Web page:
Our beef doesn’t magically appear on our plate, your’s doesn’t either.
Our beef grows in a pasture, not a lab. It starts with soil, and all of the complexities that live within it. The grass that grows in that soil is 50% above ground, and 50% below it. So while our cows move about, they are quite attached to the ground through the grass.
We are able to eat the beef as second hand vegetartians, so to speak. While cattle live on a vegetarian diet, they probably eat a few bugs they don’t seek them out for a meal, per say.
Either way, no lab, beside that which is called the rumen (cow’s stomachs) comes between the grass the cows eat and they product they make for us to eat.
What they eat and when can affect the flavor of the meat. While I hope you never experience this, if a cow eats ragweed, or wormwood (stink weed) for example, the milk and the meat can get an off flavor that will remind you of those plants. You can smell it in the milk a little if you have a sensitive nose, but the meat is more subtle.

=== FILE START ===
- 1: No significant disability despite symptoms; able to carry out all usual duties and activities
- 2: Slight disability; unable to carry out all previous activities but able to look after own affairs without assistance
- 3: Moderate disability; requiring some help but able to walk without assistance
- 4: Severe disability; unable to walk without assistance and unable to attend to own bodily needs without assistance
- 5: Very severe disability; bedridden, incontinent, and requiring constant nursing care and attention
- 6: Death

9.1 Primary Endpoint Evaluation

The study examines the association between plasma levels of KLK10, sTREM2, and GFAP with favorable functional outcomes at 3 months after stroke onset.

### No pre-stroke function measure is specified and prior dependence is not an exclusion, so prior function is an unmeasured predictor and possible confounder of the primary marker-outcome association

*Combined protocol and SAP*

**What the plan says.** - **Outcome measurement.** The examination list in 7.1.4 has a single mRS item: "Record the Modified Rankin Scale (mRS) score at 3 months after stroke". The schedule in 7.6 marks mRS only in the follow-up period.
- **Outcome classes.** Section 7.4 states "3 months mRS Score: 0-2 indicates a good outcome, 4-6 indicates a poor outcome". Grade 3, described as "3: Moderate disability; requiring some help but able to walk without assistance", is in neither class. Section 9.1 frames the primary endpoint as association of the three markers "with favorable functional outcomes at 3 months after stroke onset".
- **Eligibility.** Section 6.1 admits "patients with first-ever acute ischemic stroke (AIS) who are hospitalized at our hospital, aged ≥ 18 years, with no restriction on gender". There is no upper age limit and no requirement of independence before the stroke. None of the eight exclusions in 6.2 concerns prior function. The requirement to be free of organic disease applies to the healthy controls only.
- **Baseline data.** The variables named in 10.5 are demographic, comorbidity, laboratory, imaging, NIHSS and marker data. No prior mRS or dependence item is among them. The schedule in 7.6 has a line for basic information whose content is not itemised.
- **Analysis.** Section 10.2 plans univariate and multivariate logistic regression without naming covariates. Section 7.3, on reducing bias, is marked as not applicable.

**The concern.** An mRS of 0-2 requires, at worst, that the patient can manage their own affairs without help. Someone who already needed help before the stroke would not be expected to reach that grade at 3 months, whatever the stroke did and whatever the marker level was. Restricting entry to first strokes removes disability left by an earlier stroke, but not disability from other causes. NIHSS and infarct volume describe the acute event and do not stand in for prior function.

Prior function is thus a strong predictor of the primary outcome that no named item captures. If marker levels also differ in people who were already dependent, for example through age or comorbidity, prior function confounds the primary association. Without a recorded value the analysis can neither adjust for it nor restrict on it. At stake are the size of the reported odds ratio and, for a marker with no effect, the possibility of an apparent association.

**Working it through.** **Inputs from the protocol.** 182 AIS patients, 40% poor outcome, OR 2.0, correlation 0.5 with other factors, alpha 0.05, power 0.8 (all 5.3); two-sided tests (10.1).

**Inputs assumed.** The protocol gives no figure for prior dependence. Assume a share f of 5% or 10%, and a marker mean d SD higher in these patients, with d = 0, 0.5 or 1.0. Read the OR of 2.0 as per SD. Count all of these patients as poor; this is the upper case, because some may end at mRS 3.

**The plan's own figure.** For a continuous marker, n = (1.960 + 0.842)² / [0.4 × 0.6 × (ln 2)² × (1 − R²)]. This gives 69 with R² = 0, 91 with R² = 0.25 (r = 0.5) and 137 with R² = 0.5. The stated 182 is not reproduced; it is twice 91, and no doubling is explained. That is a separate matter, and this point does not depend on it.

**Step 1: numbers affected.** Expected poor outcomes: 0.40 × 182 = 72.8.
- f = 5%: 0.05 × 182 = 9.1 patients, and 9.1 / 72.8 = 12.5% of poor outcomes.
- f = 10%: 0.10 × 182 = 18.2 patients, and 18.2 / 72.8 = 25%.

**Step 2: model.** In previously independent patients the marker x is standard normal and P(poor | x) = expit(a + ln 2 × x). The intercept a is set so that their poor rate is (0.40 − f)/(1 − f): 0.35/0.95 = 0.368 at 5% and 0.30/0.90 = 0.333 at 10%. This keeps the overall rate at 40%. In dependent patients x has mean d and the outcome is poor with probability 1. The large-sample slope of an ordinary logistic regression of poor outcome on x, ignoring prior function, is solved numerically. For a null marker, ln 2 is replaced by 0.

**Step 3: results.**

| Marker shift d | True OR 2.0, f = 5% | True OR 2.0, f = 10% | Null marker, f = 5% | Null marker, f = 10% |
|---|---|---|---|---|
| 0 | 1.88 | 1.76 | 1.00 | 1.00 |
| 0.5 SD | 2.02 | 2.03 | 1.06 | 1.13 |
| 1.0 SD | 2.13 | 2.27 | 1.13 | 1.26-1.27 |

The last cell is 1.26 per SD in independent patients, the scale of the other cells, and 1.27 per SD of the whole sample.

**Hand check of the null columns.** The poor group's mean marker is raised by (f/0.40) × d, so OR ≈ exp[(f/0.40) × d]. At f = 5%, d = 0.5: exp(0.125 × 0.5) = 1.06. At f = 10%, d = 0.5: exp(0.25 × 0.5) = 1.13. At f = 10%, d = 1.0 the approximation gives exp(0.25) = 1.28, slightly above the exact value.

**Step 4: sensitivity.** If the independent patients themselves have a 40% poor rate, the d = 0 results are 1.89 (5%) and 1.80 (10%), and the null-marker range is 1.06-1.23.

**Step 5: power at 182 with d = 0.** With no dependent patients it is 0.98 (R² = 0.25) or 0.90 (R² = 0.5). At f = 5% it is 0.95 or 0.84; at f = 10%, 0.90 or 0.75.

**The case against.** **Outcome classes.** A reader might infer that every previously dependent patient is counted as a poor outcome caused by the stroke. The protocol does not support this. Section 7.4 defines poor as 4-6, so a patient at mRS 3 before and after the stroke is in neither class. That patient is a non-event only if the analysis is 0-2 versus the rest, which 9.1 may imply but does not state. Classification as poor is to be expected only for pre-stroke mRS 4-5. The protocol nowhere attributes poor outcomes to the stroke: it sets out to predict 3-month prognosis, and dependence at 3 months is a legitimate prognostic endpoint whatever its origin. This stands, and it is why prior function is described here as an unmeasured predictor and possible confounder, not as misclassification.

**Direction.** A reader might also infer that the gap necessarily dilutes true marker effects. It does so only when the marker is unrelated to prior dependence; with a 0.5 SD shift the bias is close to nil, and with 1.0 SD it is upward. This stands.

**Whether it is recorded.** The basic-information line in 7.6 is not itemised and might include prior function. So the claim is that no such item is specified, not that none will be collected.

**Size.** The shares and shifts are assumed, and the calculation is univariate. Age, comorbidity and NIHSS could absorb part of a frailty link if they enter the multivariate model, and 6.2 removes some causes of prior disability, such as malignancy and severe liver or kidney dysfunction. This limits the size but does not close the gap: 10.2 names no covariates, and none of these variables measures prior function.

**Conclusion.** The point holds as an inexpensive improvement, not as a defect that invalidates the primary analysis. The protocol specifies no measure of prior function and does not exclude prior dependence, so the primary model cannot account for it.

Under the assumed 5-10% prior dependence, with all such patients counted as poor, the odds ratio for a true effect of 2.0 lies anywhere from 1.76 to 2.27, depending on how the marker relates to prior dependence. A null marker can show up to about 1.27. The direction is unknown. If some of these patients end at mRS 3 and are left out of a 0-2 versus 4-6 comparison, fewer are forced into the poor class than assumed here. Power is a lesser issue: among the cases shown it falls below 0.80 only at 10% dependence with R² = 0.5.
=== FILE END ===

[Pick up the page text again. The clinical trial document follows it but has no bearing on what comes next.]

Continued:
Yes, I’m speaking from experience. Growing up on a dairy farm, our cows wern’t always very diserning eaters and sometimes ate these stinky plants, which ended up in the milk, and on our table the next day. Fortunately our milk went to the cheese making plant, so those aromatic plants residue were mitigated by the bacteria that make cheese. I wonder of there’s a market for wormwood flavor cheese? They world may never know.
The bottom line is, we are what we eat. We do care about what we eat, what our cows eat, and what you eat. I do the best I can every day to make sure we offer our cows, calves, and beef steers the widest variety of plants, less the stinky ones, so they get a balanced diet, and nutrient dense from all the diversity.